A lifelong adherence to a gluten-free (GF) diet is currently the only treatment for Celiac disease (CD), an autoimmune disorder that arises after gluten ingestion in individuals who are genetically predisposed. The gluten intake exerts toxic effects through several pathways involving gut barrier integrity, intestinal microbiota composition and immune system stimulation. However, despite the great benefit of GF diet for CD patients, its use has been debated. Indeed, individuals who adopt this diet regime may be at risk of nutrient deficiencies. Emerging evidence supports a beneficial effect of a GF diet also for other pathological conditions, including gluten-related disorders (GRD) often associated to CD, such as Non celiac gluten sensitivity (NCGS) and Dermatitis Herpetiforme (DH) as well as Irritable bowel syndrome (IBS) and Diabetes. This suggests a pathogenic role of gluten in these conditions. Despite the growing popularity of GF diet among consumers, to date, there are limited evidences supporting its use for the management of non-celiac diseases. Therefore, in this review, we discuss whether the GF diet could really improve the general quality of life of patients with GRD and non-GRD conditions, keeping in mind its sensorial limitations and nutritional inadequacies. In addition, we discuss the current motivations, leading to the use of a GF diet, despite the inferior quality of GF products respect to those containing gluten.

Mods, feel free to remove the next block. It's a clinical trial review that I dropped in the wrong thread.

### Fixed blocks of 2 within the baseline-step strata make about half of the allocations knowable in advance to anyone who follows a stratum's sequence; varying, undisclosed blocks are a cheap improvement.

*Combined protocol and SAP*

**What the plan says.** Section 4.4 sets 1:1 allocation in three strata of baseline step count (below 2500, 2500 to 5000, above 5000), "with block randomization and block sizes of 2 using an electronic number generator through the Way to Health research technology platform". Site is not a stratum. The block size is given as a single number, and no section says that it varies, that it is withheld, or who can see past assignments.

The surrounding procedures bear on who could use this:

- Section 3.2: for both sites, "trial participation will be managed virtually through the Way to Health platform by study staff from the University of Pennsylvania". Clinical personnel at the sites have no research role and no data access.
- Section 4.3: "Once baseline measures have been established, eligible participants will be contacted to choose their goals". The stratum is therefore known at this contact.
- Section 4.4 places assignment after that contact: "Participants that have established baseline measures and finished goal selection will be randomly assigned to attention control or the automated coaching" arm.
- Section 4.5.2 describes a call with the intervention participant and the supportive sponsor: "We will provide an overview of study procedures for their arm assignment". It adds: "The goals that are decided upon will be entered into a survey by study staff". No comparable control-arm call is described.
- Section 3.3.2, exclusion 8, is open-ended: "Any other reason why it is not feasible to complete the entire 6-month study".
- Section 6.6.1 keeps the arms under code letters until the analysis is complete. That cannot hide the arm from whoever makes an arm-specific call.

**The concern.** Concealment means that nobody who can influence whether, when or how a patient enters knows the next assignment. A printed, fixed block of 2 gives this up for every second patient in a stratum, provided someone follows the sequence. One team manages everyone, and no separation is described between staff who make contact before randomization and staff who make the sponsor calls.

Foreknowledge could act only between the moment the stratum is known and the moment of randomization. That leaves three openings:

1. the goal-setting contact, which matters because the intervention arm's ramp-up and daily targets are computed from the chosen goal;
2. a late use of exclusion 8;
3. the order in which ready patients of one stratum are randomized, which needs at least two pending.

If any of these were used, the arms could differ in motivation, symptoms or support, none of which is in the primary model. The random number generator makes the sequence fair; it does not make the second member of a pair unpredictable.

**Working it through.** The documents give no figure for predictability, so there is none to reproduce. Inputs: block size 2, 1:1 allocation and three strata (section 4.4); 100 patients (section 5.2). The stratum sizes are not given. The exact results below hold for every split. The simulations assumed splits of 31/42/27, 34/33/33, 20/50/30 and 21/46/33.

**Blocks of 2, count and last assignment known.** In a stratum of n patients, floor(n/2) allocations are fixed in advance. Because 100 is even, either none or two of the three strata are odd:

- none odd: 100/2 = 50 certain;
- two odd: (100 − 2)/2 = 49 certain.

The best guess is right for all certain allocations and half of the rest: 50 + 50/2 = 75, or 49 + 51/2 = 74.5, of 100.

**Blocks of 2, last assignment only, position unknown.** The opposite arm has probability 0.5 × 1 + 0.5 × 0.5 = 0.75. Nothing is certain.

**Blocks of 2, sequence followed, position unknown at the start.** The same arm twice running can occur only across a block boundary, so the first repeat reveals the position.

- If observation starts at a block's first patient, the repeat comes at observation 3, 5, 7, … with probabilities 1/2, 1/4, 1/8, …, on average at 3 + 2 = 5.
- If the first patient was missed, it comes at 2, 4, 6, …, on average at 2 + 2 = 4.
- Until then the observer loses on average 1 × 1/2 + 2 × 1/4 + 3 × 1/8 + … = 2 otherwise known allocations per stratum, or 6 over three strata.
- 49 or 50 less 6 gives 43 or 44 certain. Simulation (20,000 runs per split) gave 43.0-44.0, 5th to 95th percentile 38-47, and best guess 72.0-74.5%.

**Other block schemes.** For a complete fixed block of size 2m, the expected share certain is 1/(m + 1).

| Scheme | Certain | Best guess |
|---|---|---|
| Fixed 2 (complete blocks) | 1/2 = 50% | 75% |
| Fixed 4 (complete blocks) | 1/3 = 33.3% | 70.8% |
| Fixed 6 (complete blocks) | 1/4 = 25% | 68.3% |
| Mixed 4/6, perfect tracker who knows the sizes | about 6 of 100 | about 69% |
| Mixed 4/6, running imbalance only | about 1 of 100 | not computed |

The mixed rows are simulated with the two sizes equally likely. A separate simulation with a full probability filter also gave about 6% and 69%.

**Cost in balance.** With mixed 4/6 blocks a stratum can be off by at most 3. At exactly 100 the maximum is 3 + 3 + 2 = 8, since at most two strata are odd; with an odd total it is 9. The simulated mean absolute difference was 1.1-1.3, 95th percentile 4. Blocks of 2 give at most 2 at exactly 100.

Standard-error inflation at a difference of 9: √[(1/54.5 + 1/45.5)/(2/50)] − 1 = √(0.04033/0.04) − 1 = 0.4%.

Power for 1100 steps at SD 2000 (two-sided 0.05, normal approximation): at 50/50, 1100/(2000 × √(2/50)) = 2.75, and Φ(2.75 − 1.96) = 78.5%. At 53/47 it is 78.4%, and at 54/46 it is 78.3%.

|Number of pages||19|
|Publication status||Published - 2020|